Will the novelty wear off on a national level? Yes. Of course. But that was inevitable, and it has already started happening – not just because of the NHL, but because of all the other outdoor games involving college and minor-league teams. It was going to accelerate after the Big House, anyway. How do you top a world-record crowd of 110,000-plus?
Will the novelty wear off on a local level? Probably not any time soon. College and minor-league outdoor games generally don’t transcend their limited audiences, but it doesn’t seem to matter. The Heritage Classic didn’t interest many Americans in 2011 because it was the Canadian game, the Montreal Canadiens vs. the Flames, but it was big in Calgary. The Winter Classic didn’t have the same juice in 2012 because it felt like just another regional matchup, Rangers vs. Flyers, but it was huge in Philly.
Few care about the actual All-Star Game, a brutally boring exhibition, and some inside the NHL would prefer to eliminate it. The league has tried to spice it up with ideas like the Fantasy Draft. But were you in Carolina in 2011? Did you see the packed convention center and arena? Did you see the parties and hear the cash registers ring? There is a reason the All-Star Game goes on.
Owners want to hold these events – even if they have been involved before, especially if they haven’t. Players want to play in them. Fans want to attend them and buy merchandise related to them. Every year at the Winter Classic, there has been a buzz about where the next one would be – and the next one and the next one after that. Tuesday night, there was one more type of negative reaction: What about Minnesota? What about St. Louis? What about Columbus? What about Winnipeg? What about (insert another city)?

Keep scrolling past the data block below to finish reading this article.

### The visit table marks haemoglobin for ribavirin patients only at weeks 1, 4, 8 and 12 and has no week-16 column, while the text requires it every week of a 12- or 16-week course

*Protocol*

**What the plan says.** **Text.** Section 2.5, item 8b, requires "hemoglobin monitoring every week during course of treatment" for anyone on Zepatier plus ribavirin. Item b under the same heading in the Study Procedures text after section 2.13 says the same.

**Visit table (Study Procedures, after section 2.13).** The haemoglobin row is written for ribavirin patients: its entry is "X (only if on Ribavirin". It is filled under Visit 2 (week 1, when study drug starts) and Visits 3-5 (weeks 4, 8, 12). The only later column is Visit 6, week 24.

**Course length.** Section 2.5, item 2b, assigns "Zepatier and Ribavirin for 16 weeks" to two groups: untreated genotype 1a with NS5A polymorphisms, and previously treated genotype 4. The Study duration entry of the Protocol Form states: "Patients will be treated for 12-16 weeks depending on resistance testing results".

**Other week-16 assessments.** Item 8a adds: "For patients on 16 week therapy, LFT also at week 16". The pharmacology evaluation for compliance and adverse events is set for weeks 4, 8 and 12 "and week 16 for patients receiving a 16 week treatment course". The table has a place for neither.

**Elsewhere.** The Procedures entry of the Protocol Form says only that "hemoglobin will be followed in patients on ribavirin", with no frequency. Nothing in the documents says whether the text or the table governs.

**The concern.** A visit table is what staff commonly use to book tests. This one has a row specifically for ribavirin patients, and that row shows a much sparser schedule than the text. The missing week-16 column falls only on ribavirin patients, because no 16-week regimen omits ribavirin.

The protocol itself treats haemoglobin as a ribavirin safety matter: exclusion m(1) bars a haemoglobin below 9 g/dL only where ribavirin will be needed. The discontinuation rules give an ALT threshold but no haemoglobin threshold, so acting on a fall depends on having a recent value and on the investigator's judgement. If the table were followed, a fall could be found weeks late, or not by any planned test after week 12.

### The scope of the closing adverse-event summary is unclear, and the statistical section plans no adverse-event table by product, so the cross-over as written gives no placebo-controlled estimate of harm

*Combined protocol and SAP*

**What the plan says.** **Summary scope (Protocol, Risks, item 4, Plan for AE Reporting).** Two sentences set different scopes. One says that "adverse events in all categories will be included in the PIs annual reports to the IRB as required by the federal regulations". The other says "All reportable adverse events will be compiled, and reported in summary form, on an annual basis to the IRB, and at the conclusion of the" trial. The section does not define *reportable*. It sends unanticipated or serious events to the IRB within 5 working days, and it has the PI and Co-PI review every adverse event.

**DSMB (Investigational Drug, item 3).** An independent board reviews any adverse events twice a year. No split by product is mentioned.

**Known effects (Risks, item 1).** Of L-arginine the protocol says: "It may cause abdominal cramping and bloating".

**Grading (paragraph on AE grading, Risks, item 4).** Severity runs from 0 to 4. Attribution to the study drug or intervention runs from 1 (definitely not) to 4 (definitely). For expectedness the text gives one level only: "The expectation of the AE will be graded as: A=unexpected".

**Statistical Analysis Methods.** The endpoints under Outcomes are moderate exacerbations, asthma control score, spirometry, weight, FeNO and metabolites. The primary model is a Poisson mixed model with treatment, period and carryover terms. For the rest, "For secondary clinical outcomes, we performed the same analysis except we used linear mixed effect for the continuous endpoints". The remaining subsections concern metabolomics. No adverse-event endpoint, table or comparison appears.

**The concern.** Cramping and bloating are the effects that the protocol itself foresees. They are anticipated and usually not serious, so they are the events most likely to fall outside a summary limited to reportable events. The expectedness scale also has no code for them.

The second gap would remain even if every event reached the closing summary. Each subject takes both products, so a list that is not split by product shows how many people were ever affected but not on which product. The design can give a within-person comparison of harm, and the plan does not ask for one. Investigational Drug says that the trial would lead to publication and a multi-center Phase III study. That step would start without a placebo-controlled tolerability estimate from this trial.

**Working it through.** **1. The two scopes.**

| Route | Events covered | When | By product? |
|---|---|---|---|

The NHL is often criticized for focusing on a few teams. But let’s face it: Not every team is a national TV draw in the United States. Under this plan, the Canucks, Devils, Ducks, Islanders and Senators will be involved next season, as well as the Blackhawks, Kings, Leafs, Penguins, Rangers and Wings. Presumably other teams will get a chance in the future, and what is stale to some will be fresh for them.
“I think there’s a place for the outdoor hockey in a long future, but it has to be special,” Hollis said. “Every game has to be special. I don’t know if anybody can quantify how many games that is a year, but it has to be special. It has to be something that stands alone. If it becomes routine, I think a little bit of that edge goes away.”